An interview with Nienke Grossman about parity on international court benches

There is no way to get around Nienke Grossman’s work when reflecting about diversity on the benches of international courts. Her scholarship offers statistics about the numbers of women judges, their development over the last years and the respective distribution along nationalities; it examines causes for the exclusion of women, and discusses reasons for claiming a more equal composition of benches. While directly concerned with the representation of women in …

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Feminist Critiques of International CourtsSymposium

Symposium: Feminist Critiques of International Courts

In the upcoming days, we are very glad to host a symposium on feminist critiques of international courts. Where to begin when introducing this topic? There is much to say about the particular role of (international) courts for international law, and equally much about the role of feminist perspectives for international law. Courts are not just institutions, in which a decision is rendered about the interpretation of law in a …

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Gunneflo Book SymposiumSymposium

Gunneflo Book Symposium: The Author’s Response

Markus Gunneflo: Writing the History of Columbus Arriving in Haiti

I could not be happier that this book symposium turned out to be a forum for such wide-ranging and critical commentary about targeted killing. All contributors offer nuanced readings of my book while extending the analysis in several significant directions. In appreciation of both these aspects I want to use this opportunity for a brief response to describe the scope of the book – drawing on the contributors reading of …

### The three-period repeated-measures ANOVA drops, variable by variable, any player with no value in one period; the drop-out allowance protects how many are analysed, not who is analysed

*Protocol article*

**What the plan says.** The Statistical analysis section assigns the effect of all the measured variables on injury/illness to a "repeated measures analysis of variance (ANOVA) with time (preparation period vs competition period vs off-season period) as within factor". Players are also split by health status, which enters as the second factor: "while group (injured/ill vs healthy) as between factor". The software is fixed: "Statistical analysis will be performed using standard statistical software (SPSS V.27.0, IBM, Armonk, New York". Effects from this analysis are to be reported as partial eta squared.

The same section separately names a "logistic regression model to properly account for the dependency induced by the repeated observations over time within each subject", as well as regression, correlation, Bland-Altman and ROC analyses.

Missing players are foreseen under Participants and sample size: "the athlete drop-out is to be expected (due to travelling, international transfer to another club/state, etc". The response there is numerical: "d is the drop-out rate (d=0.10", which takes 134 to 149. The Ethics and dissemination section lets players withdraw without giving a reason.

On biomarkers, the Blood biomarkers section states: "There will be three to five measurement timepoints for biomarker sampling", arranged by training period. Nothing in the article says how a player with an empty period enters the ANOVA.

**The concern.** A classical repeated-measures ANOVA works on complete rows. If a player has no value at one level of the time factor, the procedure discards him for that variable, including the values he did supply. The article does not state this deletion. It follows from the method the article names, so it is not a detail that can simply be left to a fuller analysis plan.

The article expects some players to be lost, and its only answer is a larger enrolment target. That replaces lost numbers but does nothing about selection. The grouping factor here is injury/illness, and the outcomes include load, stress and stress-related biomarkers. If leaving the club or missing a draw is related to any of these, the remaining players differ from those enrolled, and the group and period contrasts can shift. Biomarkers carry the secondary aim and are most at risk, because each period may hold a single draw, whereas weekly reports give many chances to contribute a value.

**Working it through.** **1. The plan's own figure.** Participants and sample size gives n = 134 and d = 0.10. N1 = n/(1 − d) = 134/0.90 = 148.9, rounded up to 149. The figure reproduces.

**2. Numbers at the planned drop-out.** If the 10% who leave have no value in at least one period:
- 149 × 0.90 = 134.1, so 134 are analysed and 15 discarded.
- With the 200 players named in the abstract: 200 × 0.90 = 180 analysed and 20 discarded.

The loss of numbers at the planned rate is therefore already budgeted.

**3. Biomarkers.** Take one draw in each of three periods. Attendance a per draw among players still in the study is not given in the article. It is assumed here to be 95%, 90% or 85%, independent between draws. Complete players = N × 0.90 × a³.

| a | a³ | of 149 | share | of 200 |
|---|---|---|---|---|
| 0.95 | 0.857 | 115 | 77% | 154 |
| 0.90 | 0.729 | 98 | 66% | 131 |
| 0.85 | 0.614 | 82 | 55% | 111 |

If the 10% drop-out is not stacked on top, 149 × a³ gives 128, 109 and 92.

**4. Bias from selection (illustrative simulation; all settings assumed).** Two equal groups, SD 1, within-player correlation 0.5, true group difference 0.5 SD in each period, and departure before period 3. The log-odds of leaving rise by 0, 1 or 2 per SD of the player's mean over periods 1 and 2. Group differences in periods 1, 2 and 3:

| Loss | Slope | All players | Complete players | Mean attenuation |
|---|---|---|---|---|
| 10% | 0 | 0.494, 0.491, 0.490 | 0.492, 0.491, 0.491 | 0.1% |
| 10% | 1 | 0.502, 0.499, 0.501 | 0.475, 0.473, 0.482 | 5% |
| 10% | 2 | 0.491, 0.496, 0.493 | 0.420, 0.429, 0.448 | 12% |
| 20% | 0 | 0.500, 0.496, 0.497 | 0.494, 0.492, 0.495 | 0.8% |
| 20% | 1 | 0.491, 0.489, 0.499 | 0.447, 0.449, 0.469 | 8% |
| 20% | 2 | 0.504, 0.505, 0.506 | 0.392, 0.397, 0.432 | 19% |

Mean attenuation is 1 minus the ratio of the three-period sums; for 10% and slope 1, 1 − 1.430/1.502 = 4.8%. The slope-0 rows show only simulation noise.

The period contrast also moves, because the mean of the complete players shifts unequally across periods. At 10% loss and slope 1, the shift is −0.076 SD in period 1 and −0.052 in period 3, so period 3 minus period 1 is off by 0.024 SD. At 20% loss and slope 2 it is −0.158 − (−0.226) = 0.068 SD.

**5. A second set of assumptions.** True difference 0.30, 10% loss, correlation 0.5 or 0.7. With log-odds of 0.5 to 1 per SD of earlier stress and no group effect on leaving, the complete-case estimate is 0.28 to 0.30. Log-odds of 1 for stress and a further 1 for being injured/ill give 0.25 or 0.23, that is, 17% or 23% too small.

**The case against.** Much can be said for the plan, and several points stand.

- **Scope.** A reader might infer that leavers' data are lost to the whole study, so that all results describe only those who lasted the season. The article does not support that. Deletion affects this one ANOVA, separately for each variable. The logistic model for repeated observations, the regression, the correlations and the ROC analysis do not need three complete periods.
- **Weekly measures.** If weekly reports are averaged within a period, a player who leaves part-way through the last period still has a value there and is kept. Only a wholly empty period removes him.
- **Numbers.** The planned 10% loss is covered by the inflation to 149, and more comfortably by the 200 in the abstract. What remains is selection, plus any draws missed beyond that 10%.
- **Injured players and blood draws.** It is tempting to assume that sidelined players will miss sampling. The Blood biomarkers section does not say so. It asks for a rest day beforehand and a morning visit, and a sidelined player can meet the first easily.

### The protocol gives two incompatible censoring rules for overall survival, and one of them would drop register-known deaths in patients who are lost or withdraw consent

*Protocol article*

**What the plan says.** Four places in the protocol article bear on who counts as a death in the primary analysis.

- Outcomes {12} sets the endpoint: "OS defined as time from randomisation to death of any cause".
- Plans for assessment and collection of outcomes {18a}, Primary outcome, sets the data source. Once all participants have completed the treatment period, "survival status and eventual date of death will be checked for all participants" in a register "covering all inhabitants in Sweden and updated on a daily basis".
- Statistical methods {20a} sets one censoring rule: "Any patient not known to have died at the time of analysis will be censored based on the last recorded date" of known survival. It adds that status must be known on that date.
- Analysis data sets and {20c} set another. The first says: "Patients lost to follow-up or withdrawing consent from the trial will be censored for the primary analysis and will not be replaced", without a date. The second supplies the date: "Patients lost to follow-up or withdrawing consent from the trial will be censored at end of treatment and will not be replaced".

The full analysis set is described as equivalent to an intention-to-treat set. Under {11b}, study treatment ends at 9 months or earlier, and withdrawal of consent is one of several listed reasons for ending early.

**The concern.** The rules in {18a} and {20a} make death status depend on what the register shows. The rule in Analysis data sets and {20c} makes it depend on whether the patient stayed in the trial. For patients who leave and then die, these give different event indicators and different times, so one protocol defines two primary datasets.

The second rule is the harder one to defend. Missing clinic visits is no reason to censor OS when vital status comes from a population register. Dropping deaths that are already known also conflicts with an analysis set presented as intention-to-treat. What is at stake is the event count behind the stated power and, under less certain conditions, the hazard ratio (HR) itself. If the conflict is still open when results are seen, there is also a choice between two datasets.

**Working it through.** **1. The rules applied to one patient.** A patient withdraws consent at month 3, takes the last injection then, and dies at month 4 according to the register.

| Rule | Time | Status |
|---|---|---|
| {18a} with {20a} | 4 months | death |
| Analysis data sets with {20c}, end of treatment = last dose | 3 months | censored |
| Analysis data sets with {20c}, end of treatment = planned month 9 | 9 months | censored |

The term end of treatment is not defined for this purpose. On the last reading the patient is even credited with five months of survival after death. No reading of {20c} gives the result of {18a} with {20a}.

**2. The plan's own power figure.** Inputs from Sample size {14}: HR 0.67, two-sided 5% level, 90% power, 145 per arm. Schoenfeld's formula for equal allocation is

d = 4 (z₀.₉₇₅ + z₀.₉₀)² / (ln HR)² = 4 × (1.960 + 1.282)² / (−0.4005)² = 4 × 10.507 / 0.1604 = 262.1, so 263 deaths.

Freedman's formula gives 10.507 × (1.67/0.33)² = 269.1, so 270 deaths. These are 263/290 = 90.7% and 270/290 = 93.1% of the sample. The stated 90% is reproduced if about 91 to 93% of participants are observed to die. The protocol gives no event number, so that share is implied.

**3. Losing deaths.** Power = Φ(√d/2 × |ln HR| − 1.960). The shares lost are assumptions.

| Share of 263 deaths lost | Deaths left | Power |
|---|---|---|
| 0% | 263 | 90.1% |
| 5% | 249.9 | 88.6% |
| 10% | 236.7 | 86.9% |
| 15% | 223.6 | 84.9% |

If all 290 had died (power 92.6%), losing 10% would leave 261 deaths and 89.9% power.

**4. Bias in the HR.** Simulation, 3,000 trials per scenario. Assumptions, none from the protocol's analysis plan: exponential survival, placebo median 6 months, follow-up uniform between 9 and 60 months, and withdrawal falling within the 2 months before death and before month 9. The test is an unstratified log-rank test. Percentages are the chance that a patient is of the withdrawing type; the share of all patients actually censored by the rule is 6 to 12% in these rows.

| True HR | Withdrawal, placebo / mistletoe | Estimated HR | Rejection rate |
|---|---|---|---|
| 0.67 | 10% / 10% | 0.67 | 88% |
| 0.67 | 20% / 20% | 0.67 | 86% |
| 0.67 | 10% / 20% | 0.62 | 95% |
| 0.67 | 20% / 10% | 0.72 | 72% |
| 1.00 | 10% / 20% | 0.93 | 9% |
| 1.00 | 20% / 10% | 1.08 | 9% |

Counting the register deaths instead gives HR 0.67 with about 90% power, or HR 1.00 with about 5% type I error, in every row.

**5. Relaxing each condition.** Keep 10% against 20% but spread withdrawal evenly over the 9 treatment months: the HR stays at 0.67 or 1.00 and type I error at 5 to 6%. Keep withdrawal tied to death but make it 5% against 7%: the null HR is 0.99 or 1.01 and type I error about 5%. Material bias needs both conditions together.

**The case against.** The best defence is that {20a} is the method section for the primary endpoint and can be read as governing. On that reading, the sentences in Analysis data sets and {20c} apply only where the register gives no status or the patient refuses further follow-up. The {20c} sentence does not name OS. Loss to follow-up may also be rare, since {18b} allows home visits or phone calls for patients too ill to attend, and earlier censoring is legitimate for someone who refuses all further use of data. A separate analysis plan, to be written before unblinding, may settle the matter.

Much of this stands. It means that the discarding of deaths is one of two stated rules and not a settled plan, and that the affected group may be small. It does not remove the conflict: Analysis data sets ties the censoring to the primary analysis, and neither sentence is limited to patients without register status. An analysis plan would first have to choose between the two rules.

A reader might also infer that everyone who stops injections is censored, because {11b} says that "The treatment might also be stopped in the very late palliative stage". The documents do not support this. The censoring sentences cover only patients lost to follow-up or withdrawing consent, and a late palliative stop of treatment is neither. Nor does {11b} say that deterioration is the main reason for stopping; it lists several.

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Gunneflo Book SymposiumSymposium

Gunneflo Book Symposium: Part 5

Jothie Rajah: Targeted Killing and Spectacular War

1. In October 2015, some four and a half years after the Osama bin Laden killing, the New York Times disclosed that weeks before the Abbottabad raid, federal lawyers had engaged in “[s]tretching sparse precedents” to produce “rationales intended to overcome any legal obstacles”. With these disclosures, the apparently extra-legal killing of bin Laden took on a second life as a hyper-legal killing; a killing authorised by precedent and legal …

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Gunneflo Book SymposiumSymposium

Gunneflo Book Symposium: Part 4

Karin Loevy: Law’s Compulsion or Coming out of the Shadows

On a clear November morning in 2000, Hussein Abayat, a senior official in the Fatah faction Tanzim, was killed by a hellfire anti-tank missile fired from an Israeli helicopter. When the incident was announced later that day, instead of the regular official denial of any direct involvement by Israel in the attack, the Israeli defense minister went on live radio, openly boasting that the IDF did it. I was a …